They gave the early and baroque music a new sense of liveliness and meaning with their unusual playing. Much of the time the players were in groups of two or three, engaged in musical conversations which brought out the musical themes and structures.

They looked more like a cabaret group of fiddlers jamming together, smiling at the musical jokes, competing with each other for bravura performances or the classiest technique

The two cellists in the centre of the stage appeared to have their own, often private conversation with the cerebral, wry Allen Whear dueling with the more emotional, watchful Christine Mahler.

Each of the players displayed an individual temperament and playing style which gave the concert a real sense of dynamism and engagement. © 2012 The National Business Review Read complete review




WQXR (New York), March 2012

…a new CD and DVD release gives us a chance to experience unique fusion of arts, science and culture.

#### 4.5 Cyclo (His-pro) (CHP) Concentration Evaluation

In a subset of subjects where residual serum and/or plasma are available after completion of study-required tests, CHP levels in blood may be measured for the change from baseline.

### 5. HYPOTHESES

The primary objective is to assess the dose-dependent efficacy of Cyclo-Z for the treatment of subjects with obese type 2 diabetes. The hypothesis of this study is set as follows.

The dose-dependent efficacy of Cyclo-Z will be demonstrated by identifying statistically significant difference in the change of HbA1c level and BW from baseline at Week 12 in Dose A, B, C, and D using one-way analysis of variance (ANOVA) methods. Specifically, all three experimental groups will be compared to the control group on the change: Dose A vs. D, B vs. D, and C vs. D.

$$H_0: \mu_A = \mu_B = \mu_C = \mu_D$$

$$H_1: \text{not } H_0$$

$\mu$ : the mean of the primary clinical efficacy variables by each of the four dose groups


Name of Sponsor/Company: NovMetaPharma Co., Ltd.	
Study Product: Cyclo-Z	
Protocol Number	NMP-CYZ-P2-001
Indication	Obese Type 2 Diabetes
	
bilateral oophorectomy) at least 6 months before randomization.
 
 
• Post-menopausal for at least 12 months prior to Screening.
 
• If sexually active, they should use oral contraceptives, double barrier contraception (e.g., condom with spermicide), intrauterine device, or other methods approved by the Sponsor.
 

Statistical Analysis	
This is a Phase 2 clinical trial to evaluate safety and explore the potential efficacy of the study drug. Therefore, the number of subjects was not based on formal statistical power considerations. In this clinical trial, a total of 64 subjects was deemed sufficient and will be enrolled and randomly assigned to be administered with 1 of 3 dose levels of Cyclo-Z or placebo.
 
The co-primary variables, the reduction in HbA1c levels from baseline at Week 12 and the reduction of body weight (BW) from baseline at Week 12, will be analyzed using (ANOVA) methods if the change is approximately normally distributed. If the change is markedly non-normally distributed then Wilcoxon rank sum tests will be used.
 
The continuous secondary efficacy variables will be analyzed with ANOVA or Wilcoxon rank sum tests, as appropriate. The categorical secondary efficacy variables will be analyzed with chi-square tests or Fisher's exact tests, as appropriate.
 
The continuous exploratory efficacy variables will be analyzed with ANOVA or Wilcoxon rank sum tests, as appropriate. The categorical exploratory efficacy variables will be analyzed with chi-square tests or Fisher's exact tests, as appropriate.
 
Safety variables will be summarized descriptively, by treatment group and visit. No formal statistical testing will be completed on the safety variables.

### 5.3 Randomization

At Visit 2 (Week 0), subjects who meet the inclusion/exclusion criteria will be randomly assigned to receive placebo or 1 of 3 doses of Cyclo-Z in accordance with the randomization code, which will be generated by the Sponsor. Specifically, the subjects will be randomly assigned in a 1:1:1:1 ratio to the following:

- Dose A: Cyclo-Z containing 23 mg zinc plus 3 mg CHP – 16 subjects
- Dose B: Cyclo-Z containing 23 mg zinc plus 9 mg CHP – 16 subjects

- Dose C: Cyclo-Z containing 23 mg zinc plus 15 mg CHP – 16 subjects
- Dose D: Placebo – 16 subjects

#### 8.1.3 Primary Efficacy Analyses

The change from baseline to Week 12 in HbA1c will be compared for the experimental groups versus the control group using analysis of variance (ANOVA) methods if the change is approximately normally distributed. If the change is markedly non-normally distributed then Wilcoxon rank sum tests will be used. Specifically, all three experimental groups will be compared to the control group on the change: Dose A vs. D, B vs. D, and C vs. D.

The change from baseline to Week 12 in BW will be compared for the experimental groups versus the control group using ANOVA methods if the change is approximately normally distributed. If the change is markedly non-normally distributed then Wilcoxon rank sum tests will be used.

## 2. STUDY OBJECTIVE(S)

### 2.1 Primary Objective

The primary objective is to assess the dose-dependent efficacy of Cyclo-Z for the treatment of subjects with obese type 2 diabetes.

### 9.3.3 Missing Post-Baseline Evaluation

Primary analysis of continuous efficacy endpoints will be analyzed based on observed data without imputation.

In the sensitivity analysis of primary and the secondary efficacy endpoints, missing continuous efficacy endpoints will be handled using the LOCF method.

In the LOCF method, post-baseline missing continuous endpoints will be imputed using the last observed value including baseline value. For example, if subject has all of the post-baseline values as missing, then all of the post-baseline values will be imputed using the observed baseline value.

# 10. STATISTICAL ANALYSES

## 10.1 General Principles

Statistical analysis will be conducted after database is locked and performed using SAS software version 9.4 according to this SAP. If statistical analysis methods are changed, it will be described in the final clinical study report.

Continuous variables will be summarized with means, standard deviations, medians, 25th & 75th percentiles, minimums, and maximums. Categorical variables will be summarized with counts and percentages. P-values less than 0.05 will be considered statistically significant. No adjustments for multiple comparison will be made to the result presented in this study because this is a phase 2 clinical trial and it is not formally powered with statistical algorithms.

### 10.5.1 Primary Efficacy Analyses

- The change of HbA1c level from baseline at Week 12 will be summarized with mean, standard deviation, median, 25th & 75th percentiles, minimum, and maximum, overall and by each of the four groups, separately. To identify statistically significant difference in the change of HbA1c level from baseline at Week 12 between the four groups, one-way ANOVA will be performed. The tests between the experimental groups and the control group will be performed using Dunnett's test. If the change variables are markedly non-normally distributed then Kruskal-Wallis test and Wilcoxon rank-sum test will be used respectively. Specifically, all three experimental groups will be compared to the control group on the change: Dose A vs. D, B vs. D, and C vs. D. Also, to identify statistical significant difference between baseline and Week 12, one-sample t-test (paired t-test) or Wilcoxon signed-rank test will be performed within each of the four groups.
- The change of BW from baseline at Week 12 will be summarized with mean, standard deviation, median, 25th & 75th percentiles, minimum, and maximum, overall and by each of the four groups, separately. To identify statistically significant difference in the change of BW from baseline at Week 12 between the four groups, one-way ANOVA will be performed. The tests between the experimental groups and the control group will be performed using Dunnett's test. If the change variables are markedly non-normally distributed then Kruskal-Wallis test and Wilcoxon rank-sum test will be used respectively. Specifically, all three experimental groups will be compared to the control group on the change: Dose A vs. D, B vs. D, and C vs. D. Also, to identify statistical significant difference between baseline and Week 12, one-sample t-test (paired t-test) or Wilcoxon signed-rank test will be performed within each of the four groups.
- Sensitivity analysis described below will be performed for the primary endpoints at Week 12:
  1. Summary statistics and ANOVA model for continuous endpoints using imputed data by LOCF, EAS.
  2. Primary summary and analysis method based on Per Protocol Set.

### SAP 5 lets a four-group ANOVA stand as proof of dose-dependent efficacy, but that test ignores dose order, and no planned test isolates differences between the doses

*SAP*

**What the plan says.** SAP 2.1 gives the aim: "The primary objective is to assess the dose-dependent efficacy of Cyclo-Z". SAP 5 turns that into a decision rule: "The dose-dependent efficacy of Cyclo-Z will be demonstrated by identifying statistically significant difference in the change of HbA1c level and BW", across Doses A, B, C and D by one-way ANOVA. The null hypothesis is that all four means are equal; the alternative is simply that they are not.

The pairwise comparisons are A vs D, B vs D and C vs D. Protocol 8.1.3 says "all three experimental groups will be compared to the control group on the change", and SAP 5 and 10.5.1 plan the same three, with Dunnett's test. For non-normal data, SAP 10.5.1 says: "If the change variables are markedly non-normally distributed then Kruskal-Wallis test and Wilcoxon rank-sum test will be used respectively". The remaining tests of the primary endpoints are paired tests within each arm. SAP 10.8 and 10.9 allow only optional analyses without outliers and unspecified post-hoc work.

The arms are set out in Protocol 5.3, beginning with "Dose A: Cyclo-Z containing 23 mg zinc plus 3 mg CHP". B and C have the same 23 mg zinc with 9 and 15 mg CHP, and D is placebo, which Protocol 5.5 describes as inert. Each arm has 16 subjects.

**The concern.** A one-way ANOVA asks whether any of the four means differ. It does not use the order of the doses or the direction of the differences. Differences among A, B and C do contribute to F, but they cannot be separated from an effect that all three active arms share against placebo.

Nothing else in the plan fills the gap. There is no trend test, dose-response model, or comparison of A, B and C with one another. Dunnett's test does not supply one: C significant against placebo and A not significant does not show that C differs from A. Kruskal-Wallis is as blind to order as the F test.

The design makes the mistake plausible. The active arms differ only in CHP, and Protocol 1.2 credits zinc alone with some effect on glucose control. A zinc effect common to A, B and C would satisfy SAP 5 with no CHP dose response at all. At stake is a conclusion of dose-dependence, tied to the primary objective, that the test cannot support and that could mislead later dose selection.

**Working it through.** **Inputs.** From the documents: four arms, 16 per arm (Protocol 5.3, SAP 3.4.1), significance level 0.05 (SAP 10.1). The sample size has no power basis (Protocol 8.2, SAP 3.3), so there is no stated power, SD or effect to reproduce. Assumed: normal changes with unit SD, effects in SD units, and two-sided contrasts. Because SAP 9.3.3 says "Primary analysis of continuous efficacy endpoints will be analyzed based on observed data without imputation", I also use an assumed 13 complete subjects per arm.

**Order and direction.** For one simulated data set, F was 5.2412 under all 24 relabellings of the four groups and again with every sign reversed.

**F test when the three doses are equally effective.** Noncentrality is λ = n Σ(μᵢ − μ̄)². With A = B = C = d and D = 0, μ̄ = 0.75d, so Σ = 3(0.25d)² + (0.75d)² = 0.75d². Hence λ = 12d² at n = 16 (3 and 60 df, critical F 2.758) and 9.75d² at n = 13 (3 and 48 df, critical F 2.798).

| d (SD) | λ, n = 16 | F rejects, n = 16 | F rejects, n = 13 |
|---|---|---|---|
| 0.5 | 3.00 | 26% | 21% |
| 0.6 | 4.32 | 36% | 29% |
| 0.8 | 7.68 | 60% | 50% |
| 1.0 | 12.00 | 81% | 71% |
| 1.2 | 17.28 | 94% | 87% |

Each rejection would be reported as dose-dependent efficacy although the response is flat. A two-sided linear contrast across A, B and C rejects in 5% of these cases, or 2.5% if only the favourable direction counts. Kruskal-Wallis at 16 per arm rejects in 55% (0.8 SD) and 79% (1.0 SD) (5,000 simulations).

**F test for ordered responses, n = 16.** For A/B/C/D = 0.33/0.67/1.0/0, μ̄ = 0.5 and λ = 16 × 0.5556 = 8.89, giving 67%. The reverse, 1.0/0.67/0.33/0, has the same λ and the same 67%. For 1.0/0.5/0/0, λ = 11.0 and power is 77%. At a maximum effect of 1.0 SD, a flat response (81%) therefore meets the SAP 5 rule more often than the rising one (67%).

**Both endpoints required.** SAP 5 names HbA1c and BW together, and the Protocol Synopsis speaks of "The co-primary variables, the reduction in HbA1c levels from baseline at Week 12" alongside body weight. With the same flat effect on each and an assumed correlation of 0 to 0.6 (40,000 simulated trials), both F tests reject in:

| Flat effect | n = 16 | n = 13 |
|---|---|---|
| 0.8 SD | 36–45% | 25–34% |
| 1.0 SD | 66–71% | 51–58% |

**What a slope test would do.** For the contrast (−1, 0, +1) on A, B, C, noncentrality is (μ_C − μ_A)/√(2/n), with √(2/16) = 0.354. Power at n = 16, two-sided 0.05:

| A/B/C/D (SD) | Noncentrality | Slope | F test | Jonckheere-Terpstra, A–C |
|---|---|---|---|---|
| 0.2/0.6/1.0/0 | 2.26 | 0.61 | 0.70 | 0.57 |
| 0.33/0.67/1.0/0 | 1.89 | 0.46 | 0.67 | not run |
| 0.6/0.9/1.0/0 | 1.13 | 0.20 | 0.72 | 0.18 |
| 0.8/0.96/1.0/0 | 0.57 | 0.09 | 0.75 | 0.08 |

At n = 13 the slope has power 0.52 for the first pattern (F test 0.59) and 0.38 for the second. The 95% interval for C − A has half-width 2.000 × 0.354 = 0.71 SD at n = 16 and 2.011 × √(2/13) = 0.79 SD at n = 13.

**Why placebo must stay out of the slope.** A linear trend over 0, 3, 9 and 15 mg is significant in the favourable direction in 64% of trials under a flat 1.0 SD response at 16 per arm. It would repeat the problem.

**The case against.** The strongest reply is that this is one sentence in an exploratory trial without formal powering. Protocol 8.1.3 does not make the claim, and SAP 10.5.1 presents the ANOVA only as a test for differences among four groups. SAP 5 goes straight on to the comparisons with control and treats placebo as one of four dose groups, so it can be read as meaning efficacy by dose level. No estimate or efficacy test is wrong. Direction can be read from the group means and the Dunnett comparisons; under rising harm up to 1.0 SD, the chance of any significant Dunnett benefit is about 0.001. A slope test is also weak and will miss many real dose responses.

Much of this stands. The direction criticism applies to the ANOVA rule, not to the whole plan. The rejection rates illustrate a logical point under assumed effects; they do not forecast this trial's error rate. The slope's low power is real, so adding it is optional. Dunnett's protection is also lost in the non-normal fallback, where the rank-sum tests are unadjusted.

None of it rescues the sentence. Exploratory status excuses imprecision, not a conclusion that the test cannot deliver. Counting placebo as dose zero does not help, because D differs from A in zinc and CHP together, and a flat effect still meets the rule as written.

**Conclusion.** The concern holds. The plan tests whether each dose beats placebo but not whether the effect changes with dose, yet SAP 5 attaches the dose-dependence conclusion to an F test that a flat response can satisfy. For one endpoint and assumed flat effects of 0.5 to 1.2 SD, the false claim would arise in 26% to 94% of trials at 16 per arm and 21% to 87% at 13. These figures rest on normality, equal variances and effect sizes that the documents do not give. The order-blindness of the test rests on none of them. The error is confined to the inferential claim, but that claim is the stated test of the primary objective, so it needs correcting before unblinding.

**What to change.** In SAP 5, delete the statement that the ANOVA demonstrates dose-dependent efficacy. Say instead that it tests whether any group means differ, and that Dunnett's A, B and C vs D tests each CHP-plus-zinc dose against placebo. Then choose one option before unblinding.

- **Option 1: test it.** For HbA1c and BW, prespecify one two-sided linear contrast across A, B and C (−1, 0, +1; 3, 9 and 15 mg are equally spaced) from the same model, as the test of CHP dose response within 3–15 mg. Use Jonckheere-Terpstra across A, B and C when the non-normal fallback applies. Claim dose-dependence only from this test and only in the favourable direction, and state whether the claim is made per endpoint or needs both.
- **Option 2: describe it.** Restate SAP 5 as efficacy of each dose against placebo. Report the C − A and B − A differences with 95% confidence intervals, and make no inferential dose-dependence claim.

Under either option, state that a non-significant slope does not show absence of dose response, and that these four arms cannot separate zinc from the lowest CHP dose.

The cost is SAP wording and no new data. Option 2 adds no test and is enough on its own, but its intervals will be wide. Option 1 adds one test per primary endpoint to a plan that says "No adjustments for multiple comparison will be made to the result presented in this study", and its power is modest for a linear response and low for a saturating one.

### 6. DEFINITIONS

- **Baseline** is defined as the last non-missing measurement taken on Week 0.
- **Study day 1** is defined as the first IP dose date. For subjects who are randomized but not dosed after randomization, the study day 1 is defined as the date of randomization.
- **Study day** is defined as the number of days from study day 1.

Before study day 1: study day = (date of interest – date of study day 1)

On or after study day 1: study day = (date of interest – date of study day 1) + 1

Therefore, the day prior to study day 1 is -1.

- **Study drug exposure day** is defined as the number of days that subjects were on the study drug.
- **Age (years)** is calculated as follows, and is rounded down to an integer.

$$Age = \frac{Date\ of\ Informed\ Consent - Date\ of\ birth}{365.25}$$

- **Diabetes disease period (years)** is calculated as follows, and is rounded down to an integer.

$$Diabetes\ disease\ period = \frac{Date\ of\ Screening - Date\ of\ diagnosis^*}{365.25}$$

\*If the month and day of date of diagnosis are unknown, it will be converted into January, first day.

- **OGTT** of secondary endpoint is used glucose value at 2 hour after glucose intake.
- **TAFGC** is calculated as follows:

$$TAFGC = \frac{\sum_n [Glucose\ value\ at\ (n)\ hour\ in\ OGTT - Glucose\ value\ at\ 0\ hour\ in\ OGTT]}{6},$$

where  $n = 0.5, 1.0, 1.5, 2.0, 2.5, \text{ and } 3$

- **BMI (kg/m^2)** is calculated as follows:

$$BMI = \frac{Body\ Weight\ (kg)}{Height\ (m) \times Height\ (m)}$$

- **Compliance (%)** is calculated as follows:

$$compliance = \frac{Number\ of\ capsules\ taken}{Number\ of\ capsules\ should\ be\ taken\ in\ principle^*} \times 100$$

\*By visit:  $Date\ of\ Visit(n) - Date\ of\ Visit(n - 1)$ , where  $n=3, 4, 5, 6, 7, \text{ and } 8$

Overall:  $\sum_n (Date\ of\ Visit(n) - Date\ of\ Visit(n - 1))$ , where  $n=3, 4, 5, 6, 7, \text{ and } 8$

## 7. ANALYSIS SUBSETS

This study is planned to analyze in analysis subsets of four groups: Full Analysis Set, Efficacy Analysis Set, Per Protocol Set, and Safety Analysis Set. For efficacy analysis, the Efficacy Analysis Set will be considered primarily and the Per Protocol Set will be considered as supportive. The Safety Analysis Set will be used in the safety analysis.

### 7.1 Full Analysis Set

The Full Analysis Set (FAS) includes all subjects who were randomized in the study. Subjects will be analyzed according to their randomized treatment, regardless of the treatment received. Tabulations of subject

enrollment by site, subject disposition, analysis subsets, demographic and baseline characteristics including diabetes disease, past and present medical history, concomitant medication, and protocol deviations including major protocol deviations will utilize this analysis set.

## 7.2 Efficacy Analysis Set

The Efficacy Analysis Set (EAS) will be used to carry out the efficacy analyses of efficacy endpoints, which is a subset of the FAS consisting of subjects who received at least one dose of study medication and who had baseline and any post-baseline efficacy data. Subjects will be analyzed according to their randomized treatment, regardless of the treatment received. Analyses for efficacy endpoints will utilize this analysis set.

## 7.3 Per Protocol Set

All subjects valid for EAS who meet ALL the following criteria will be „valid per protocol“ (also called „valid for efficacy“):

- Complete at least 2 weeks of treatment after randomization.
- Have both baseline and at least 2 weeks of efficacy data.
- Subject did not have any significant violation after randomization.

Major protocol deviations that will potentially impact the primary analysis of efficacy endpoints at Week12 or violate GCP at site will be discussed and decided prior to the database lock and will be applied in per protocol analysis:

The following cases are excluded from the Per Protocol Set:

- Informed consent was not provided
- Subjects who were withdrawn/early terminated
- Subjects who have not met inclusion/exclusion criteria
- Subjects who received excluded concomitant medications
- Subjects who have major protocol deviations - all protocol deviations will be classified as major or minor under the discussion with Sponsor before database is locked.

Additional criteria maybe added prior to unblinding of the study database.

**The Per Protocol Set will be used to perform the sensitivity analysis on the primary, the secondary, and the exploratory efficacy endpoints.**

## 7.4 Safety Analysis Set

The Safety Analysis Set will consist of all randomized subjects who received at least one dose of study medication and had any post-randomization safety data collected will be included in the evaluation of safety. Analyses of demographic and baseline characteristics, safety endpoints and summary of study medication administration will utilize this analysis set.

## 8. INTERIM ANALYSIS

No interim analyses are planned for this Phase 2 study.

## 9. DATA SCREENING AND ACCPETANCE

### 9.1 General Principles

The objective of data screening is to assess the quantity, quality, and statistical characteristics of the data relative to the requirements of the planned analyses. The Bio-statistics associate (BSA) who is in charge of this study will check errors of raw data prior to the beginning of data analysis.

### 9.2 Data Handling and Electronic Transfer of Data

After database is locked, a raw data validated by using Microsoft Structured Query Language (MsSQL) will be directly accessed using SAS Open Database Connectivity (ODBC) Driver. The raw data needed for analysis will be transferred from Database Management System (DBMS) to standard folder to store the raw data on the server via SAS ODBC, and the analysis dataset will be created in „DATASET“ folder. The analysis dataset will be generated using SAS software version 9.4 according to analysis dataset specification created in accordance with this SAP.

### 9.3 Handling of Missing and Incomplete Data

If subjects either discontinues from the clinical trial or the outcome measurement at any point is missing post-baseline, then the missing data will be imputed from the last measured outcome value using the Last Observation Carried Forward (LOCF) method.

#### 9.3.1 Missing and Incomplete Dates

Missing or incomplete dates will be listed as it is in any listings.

The set comes with a 90-minute DVD featuring the fully staged performance but you can just as easily sample the music-only CD soundtrack, which includes rich slices of Vivaldi, Lully, Rameau, Monteverdi, Purcell, Handel and Telemann, along with some of their lesser known contemporaries. © 2012 WQXR (New York) Read complete review



Elizabeth Silsbury (The Advertiser)
Musica Viva Australia Blog, March 2012

On a giant disc suspended in front of the pipe organ glorious, mysterious images of the sky’s heavenly wonders…Red spots on Jupiter, transit of Mercury, Saturn with its moons, Great Balls of Fire, 74 of them altogether, glowing in brilliant colors, appealing to the most discerning painterly eye and liberating the earthbound mind.